McDowell Ends Winless Run

Northern Irishman Graeme McDowell ended two years without a win after taking out the World Challenge by three shots on Sunday.

McDowell, 33, had taken out the World Challenge in 2010 when also won the European Tour Golfer of the Year award - shared with Martin Kaymer before two years without any major silverware.

However, McDowell ended that run with a three-shot victory from playing partner Keegan Bradley in California.

“I’m just over the moon to kind of get the job done,” McDowell told reporters.

“It’s been too long. Its been a hell of a two years since I sat here as a winner, and we all put winning kind of up on a pedestal as the ultimate goal.

“Keegan really pushed me today. He played great, and we really separated ourselves from the field and kind of made it the matchplay-type vibe.”

McDowell said the win capped of a tough year where he had grown tired of talking about his lack of victories.

“It’s been too long. It’s been a hell of a two years since I sat here as a winner,” McDowell said.

“We all put winning up on a pedestal as the ultimate goal. We like to say that it’s all about the process and going through the motions and trying to get better. But let’s be honest. We all measure ourselves by the win. I can say that now.

“For two years, I’ve been saying things like processes' and trying to get better’ and be patient' and hopefully the wins will come.’ So I’m just relieved, really.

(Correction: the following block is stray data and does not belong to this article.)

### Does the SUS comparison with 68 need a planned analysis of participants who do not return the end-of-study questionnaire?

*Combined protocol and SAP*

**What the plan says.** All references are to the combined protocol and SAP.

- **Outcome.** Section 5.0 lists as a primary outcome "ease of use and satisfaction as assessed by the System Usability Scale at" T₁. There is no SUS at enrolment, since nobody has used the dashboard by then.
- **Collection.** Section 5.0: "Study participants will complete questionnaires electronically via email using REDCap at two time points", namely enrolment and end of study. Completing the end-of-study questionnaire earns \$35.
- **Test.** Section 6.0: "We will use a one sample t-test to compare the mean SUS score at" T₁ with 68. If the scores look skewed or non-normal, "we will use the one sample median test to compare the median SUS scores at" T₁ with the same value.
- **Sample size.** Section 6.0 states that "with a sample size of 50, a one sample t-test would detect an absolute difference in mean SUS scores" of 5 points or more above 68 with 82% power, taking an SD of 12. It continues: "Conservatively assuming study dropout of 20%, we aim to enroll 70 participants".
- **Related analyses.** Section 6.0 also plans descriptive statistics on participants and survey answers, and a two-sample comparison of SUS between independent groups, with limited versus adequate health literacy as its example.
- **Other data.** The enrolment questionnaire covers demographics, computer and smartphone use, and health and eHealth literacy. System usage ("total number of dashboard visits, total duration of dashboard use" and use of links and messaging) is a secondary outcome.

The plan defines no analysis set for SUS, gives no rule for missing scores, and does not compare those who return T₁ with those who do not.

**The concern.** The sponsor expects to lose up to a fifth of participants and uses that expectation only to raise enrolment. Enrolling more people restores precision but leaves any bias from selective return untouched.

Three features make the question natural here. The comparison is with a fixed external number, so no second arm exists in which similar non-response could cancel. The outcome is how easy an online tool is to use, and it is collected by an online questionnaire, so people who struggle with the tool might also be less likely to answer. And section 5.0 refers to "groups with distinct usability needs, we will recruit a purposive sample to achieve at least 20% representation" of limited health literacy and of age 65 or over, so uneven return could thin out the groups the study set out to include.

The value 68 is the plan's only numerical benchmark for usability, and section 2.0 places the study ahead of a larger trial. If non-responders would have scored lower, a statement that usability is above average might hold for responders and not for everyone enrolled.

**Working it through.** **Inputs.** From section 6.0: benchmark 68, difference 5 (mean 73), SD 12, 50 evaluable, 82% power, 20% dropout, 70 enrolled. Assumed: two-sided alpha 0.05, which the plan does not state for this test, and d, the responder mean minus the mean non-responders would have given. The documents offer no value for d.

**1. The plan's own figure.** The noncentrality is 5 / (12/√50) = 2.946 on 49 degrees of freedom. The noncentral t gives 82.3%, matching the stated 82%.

“I guess I got fed up with telling everybody that I’m playing well. I’m relieved to get across the line and take some nice confidence into this little off period I’ve got coming up.”

Ben somerford
Sports Pundit staff writer @bensomerford
Australian journalist who specialises on all sports, focusing on football, tennis, basketball and racing, having written for global publications including FourFourTwo, AAP, Inside Futbol and many more....

Comment on This Article

1 comment
Reply to
  • Profile image 46x46

    One golf magazine did a study a few years ago and found that 90% of ameutars have problems with the slice. With a slice, the ball starts right and curves further right. With a fade, the ball starts left and then heads right.Jack Nicklaus played a fade. It's not a bad thing, becuase the ball tends to spin high and fall back into the fairway.So given that as a beginner, odds are that you're going to slice, you really need slice correction clubs.